Gov. Peter Shumlin kicked off a criminal justice reform conference at Vermont Law School Friday morning by calling current criminal justice practices a "miserable failure" in reducing opiate use and making communities safer.
Speaking to a crowd of lawyers, judges and law enforcement officials, the governor urged them to develop alternatives to arrest and incarceration that can be implemented across the state. Building new prison beds to handle an inmate population that has spiked in the past 20 years, Shumlin said, is not the answer.
'If we don't get it right soon it will change the quality of life in Vermont. We've got the smartest minds in the state here working on a problem that we are botching pretty bad," Shumlin said. "We can't build our way out of it. No way. I am open as a governor to taking risks, to change the parameters and assumptions we have always made so we can turn this around, not tomorrow, not next week, but right now."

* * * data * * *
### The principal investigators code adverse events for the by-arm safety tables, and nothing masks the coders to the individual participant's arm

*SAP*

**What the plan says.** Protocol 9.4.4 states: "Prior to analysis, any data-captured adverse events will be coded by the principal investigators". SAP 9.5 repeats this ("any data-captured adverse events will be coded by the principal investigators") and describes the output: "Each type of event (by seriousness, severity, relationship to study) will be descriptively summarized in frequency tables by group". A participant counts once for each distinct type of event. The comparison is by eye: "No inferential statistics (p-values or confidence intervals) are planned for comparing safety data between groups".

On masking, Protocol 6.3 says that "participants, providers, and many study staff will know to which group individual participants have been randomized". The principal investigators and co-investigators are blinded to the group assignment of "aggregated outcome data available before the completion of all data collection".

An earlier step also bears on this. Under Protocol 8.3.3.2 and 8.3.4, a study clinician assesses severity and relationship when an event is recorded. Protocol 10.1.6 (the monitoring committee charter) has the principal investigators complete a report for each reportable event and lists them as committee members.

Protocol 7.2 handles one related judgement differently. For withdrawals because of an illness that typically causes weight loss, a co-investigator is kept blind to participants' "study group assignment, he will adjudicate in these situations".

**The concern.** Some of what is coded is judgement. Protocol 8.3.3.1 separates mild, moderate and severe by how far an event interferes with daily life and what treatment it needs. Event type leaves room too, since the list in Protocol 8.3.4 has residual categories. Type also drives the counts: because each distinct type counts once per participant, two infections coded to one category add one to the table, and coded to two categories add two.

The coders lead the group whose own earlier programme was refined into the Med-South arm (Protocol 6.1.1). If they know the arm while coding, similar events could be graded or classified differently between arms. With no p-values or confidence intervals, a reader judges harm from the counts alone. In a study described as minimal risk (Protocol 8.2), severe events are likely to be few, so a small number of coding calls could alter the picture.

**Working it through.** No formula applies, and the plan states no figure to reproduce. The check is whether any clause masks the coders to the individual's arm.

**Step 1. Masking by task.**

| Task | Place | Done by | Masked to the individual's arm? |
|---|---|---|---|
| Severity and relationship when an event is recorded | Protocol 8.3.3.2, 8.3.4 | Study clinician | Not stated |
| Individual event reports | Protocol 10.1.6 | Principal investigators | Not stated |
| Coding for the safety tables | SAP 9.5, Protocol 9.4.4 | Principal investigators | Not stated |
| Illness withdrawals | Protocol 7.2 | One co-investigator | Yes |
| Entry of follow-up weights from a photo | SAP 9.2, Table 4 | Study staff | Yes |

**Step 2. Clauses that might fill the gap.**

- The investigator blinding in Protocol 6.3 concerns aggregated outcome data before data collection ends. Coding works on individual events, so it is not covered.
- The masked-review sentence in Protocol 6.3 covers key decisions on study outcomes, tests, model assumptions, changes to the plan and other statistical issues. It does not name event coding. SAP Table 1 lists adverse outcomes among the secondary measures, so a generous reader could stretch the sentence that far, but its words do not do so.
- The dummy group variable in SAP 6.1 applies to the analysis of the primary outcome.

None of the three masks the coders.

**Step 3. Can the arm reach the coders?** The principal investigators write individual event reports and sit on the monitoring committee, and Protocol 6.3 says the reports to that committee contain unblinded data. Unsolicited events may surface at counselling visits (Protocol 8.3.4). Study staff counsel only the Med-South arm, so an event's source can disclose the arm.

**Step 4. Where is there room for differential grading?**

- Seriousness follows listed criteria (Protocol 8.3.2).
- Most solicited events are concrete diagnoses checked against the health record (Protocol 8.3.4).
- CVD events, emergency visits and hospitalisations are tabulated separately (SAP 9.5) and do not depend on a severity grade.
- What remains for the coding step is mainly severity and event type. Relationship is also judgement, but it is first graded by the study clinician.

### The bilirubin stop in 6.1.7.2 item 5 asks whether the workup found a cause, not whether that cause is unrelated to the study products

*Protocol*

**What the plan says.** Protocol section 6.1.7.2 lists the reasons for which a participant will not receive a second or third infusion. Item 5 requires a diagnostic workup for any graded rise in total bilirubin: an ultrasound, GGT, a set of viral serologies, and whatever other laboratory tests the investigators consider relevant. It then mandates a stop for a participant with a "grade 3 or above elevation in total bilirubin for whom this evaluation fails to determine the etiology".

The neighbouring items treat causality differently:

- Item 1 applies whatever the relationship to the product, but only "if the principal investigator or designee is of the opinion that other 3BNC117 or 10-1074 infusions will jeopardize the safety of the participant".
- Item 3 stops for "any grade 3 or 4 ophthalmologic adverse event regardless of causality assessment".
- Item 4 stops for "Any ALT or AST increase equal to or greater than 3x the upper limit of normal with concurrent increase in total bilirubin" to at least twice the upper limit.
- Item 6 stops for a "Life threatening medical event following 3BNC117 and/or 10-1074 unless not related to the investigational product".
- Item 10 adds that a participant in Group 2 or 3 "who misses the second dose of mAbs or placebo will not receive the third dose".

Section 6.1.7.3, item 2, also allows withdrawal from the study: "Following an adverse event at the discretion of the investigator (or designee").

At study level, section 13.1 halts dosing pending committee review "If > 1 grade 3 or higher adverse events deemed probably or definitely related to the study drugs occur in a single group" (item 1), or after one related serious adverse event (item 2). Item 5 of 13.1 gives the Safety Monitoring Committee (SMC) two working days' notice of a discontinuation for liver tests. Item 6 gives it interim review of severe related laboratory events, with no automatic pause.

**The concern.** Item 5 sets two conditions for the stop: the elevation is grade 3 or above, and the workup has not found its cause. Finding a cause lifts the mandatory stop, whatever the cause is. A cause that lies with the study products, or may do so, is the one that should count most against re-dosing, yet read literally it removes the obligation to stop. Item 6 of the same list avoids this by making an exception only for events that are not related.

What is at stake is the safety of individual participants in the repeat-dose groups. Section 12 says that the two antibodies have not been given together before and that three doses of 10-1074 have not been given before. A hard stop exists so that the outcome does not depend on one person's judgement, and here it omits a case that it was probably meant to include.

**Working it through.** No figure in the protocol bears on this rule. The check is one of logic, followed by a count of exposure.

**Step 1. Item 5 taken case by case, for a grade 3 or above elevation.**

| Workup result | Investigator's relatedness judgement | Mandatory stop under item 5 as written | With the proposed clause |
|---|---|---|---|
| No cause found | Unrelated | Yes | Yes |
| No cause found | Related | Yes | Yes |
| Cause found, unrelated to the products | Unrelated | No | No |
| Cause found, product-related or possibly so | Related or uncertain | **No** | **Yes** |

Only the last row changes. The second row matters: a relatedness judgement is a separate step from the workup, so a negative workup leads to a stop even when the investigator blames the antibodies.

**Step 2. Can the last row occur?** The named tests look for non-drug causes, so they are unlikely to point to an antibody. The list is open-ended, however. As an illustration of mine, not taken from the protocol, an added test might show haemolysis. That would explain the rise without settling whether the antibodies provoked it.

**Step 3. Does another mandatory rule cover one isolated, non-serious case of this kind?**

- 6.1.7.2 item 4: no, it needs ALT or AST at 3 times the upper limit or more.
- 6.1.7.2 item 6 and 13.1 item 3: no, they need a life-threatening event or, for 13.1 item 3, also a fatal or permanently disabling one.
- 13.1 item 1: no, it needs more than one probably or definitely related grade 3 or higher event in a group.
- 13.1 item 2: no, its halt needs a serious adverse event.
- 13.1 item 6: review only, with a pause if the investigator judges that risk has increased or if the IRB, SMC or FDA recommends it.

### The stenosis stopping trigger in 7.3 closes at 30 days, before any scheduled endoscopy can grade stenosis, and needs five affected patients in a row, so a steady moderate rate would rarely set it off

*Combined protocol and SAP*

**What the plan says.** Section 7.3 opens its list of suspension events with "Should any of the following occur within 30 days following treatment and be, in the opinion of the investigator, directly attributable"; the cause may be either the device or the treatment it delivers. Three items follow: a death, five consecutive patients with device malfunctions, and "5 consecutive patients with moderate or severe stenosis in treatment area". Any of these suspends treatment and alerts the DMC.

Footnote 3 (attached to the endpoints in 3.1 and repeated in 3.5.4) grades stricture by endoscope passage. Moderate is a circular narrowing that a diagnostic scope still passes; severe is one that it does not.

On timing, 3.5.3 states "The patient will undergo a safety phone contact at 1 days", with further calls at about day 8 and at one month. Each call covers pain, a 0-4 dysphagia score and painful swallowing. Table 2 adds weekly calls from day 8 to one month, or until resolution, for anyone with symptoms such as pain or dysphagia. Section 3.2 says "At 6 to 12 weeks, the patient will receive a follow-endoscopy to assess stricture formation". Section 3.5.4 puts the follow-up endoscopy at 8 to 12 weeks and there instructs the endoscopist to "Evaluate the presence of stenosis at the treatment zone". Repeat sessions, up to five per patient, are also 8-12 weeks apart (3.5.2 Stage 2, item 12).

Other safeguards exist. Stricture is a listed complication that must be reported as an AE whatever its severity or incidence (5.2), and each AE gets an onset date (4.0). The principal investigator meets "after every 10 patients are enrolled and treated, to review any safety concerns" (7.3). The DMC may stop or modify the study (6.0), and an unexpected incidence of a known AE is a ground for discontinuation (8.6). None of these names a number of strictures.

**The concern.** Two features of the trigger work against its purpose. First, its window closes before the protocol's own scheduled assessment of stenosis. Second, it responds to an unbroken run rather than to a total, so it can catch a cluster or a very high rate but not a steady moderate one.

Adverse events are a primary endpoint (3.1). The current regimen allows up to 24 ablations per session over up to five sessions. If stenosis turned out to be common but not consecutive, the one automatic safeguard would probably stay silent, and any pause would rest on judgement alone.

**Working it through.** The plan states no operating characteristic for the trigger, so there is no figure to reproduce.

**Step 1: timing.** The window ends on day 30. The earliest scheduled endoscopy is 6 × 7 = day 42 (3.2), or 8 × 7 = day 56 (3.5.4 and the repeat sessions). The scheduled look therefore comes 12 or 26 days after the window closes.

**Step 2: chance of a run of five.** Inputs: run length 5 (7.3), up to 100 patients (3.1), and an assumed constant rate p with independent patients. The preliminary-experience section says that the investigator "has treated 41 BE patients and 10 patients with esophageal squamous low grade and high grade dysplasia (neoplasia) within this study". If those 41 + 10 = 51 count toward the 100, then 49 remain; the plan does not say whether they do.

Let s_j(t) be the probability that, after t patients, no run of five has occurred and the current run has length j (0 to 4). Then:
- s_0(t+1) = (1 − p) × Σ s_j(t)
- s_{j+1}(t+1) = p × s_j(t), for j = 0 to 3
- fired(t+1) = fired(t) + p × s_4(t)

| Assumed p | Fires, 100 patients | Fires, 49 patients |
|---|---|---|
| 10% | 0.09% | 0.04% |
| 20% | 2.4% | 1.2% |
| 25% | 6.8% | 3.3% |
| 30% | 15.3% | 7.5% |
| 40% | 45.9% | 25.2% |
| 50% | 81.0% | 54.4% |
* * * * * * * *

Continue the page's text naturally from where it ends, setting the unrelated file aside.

The Innovative Criminal Justice Practices in Vermont conference drew around 100 people from all parts of the judicial system (and some legislators), many of whom have implemented small reform programs that they hope will spread statewide.
Rutland Police Chief Jim Baker, the former commander of the Vermont State Police, told the crowd that when he arrived in Rutland in 2012 he was "mortified by the depth of the opiate problem," in the community.
To combat the problem, Baker said his department has emphasized treatment and statistics, working with analysts and other agencies to target problem neighborhoods and measure their progress.
"The reality is we're not arresting, we're not using force, to get out of this," Baker said. "We policed the city very hard — it's not going to work anymore."
Later, Chittenden County State's Attorney T.J. Donovan gave an overview of his widely admired Rapid Intervention Community Court, which takes non-violent offenders with substance abuse and mental health problems out of criminal court and into community-based programs.
Many in the Vermont legal community have spoken of replicating that program in other counties.
"This is not a criminal justice problem, this is a health issue," State Rep. Alice Emmons, D-Springfield, told the crowd. "We are creating criminals out of our young folks who have a health issue."